10. 10. Downstream consequences: “Last summer, biologist Andrew Kasarskis was eager to help decipher the genetic origin of the Escherichia coli strain that infected roughly 4,000 people in Germany between May and July. But he knew it that might take days for the lawyers at his company — Pacific Biosciences — to parse the agreements governing how his team could use data collected on the strain. Luckily, one team had released its data under a Creative Commons licence that allowed free use of the data, allowing Kasarskis and his colleagues to join the international research effort and publish their work without wasting time on legal wrangling.” 1. Citations (~160) 2. Therapeutics (primers, antimicrobials) 3. Platform Comparisons 4. Example for faster & more open science
  11. 11. 1.3 The power of intelligently open data The benefits of intelligently open data were powerfully illustrated by events following an outbreak of a severe gastro-intestinal infection in Hamburg in Germany in May 2011. This spread through several European countries and the US, affecting about 4000 people and resulting in over 50 deaths. All tested positive for an unusual and little-known Shiga-toxin–producing E. coli bacterium. The strain was initially analysed by scientists at BGI-Shenzhen in China, working together with those in Hamburg, and three days later a draft genome was released under an open data licence. This generated interest from bioinformaticians on four continents. 24 hours after the release of the genome it had been assembled. Within a week two dozen reports had been filed on an open-source site dedicated to the analysis of the strain. These analyses provided crucial information about the strain’s virulence and resistance genes – how it spreads and which antibiotics are effective against it. They produced results in time to help contain the outbreak. By July 2011, scientists published papers based on this work. By opening up their early sequencing results to international collaboration, researchers in Hamburg produced results that were quickly tested by a wide range of experts, used to produce new knowledge and ultimately to control a public health emergency.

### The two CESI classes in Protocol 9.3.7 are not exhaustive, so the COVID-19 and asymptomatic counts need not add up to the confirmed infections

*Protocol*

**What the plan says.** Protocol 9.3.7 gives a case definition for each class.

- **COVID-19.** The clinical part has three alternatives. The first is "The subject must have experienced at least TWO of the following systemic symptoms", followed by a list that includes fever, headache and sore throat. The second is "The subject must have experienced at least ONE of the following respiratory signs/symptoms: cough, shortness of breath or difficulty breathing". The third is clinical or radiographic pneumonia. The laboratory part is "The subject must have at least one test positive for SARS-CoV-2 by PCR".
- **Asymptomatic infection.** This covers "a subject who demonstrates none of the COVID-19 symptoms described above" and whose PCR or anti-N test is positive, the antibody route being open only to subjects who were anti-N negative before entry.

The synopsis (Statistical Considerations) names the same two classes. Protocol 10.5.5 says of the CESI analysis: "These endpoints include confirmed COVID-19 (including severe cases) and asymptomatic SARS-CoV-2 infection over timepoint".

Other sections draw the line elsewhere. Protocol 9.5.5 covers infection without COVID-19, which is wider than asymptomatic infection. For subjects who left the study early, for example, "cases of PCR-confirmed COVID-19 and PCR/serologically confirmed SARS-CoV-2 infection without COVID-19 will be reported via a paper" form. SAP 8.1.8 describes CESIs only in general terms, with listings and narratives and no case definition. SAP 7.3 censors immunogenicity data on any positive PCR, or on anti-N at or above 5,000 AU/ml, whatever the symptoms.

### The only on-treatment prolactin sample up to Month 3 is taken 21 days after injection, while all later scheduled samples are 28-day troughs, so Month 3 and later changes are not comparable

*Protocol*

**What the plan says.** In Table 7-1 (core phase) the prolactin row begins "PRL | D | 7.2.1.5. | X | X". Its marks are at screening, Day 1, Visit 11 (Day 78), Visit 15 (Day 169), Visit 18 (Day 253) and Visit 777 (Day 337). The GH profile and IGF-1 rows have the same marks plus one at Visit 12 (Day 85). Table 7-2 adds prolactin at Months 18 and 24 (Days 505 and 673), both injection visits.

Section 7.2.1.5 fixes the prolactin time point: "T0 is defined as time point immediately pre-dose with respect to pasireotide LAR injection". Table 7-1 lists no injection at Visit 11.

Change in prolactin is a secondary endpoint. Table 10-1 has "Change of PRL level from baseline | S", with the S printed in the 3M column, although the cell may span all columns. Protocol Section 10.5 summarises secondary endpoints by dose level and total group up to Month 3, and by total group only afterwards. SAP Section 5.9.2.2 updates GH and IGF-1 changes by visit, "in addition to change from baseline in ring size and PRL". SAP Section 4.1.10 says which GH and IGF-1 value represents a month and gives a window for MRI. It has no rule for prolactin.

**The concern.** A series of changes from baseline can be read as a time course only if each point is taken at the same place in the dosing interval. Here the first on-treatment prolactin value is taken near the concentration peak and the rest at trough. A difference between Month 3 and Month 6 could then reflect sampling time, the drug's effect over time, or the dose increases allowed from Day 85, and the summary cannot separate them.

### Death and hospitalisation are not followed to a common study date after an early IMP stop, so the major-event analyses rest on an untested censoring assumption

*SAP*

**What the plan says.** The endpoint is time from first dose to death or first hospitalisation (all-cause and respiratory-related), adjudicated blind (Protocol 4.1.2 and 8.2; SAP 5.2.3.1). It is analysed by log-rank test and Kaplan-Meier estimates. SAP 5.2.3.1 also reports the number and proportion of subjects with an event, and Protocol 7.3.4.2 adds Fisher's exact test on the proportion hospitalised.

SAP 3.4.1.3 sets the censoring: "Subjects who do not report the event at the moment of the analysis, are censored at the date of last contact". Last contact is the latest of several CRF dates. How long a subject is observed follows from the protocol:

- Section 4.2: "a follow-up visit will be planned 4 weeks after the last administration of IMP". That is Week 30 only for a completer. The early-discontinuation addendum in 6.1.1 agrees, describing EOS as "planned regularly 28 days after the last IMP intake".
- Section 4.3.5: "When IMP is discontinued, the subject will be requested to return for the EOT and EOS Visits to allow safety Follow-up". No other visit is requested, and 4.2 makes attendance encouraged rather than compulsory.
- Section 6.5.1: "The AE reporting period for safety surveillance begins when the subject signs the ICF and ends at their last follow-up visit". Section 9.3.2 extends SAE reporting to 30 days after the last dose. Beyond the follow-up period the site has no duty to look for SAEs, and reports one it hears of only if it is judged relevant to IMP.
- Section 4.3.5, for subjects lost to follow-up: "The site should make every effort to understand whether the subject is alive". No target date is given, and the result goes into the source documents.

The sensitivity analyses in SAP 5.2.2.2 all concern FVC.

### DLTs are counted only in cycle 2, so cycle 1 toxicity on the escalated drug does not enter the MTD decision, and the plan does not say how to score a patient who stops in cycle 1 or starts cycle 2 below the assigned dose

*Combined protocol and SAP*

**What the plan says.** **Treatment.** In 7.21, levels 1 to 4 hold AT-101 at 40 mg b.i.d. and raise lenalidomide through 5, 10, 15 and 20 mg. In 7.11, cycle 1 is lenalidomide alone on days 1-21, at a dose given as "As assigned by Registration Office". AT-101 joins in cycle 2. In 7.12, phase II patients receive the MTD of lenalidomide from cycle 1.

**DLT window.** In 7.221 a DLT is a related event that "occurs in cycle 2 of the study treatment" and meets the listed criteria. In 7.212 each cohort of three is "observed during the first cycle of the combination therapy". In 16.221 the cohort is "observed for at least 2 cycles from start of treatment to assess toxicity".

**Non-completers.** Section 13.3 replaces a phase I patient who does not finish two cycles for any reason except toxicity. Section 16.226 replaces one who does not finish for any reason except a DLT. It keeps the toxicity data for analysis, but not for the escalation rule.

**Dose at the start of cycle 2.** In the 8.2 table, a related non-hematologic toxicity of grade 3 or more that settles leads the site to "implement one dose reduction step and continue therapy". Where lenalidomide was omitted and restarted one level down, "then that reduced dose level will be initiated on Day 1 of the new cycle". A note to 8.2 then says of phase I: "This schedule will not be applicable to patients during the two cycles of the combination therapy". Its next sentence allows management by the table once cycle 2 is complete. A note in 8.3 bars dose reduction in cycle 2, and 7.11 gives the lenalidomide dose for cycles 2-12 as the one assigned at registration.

12. 12. New funding models
  13. 13. The rise of the independent scientist?
  14. 14. Biggest crowdfunding successes
  15. 15. The Peoples Parrot: Amazona vittata Puerto Rican Parrot Genome Project Rarest parrot, national bird of Puerto Rico Community funded from artworks, fashion shows, beer, crowdfunding… Genome annotated by students in community college as part of bioinformatics education Paper and Data published in GigaScience and GigaDB Taras K Oleksyk, et al., (2012) A Locally Funded Puerto Rican Parrot (Amazona vittata) Genome Sequencing Project Increases Avian Data and Advances Young Researcher Education. GigaScience 2012, 1:14 Steven J. O’Brien. (2012): Genome empowerment for the Puerto Rican parrot – Amazona vittata. GigaScience 2012, 1:13 Oleksyk et al., (2012): Genomic data of the Puerto Rican Parrot (Amazona vittata) from a locally funded project. GigaScience.
  16. 16. Ruibang Luo (BGI/HKU) Shaoguang Liang (BGI-SZ) Tin-Lap Lee (CUHK) Huayen Gao (CUHK) Qiong Luo (HKUST) Senghong Wang (HKUST) Yan Zhou (HKUST) Thanks to: @gigascience Peter Li Chris Hunter Jesse Si Zhe Nicole Nogoy Tam Sneddon Alexandra Basford Laurie Goodman Follow us: CBIIT Funding from:Our collaborators:team: